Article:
California Has an Electric Car Rebate Problem
But many states do exactly that. Alabama offers lower electricity rates for EV owners. Washington offers sales tax breaks and assistance with installing a home charger. And many (but not all) states between them offer everything from reduced electric bills to cash in the mail.
California is the most aggressive state in helping its residents go electric. On paper. But those rebates are proving hard to get.
Funding Drying Up, Prices Canceling Out Grants
CalMatters reports, “the state’s incentives and rebates for lower-income people who purchase electric cars have suffered from inconsistent and inadequate funding.”
Funding for many of the programs ran out for the year in April. Others have closed their waitlists because they have more applicants than they can handle.
Prices are a problem, too. Tulare resident Quentin Nelms told the Ventura County Star that he was approved for a grant of $9,500 toward purchasing a Ford Mustang Mach-E, but the price increased by $10,000 while he waited for the check. That left him unable to afford the car even with the grant’s help.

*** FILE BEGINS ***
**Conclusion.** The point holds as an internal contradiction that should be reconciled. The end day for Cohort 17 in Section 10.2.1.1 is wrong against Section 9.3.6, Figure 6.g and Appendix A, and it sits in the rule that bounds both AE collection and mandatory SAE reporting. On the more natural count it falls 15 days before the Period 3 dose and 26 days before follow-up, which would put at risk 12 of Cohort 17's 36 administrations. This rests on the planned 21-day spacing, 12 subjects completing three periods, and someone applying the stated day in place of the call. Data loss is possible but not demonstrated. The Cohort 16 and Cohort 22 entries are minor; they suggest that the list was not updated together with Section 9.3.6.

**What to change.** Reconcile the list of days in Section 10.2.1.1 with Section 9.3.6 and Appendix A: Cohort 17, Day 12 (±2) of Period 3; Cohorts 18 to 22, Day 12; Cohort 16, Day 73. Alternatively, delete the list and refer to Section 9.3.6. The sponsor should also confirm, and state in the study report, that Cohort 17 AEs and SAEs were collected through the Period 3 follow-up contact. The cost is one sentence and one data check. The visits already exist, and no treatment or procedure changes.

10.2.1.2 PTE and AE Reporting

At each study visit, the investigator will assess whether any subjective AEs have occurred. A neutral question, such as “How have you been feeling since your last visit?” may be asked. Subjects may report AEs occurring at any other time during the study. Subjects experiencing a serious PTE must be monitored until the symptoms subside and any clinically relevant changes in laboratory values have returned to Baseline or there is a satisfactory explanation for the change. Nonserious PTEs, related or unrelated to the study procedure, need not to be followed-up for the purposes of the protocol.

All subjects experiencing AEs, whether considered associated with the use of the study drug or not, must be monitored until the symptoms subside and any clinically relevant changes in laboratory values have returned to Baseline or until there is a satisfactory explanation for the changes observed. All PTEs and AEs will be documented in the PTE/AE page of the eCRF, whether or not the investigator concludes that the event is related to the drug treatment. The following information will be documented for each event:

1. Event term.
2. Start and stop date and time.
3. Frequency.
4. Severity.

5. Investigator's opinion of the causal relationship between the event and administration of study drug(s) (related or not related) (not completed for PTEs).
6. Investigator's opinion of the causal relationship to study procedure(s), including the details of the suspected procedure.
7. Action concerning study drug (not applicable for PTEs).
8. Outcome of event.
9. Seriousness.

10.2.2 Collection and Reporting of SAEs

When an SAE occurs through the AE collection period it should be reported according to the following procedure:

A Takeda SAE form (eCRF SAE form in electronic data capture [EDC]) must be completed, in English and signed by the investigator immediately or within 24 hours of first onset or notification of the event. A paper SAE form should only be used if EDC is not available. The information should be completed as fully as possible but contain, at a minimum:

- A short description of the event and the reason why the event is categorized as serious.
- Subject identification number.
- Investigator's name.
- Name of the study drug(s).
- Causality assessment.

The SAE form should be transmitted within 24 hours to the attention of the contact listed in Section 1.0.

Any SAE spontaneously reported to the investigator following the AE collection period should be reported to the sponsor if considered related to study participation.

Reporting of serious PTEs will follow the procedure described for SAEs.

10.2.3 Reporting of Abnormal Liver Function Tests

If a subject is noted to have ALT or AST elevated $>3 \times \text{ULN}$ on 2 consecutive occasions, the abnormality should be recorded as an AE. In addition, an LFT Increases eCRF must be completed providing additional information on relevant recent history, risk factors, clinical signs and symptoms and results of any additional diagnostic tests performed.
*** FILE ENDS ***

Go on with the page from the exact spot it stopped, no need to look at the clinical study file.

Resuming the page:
Full Waiting Lists, Long Waits
The state’s Clean Vehicle Rebate Project provides rebates up to $4,500 for some zero-emissions vehicles. But, CalMatters reports, “People must wait on average more than two months to be notified if they’re selected or rejected, and then they must wait longer to receive the money.”
State Has Plan to Phase Out Gasoline
Ineffective incentive programs might not be a major problem in other states. But California has announced a plan to ban sales of gasoline-powered cars in the state by 2035.
Californians bought nearly 13% of the cars sold in the U.S. last year, so the state’s zero-emissions mandate could have an outsized impact on the future of cars in America. But the state has just 13 years to figure out how to help Californians afford the cost of zero-emissions vehicles.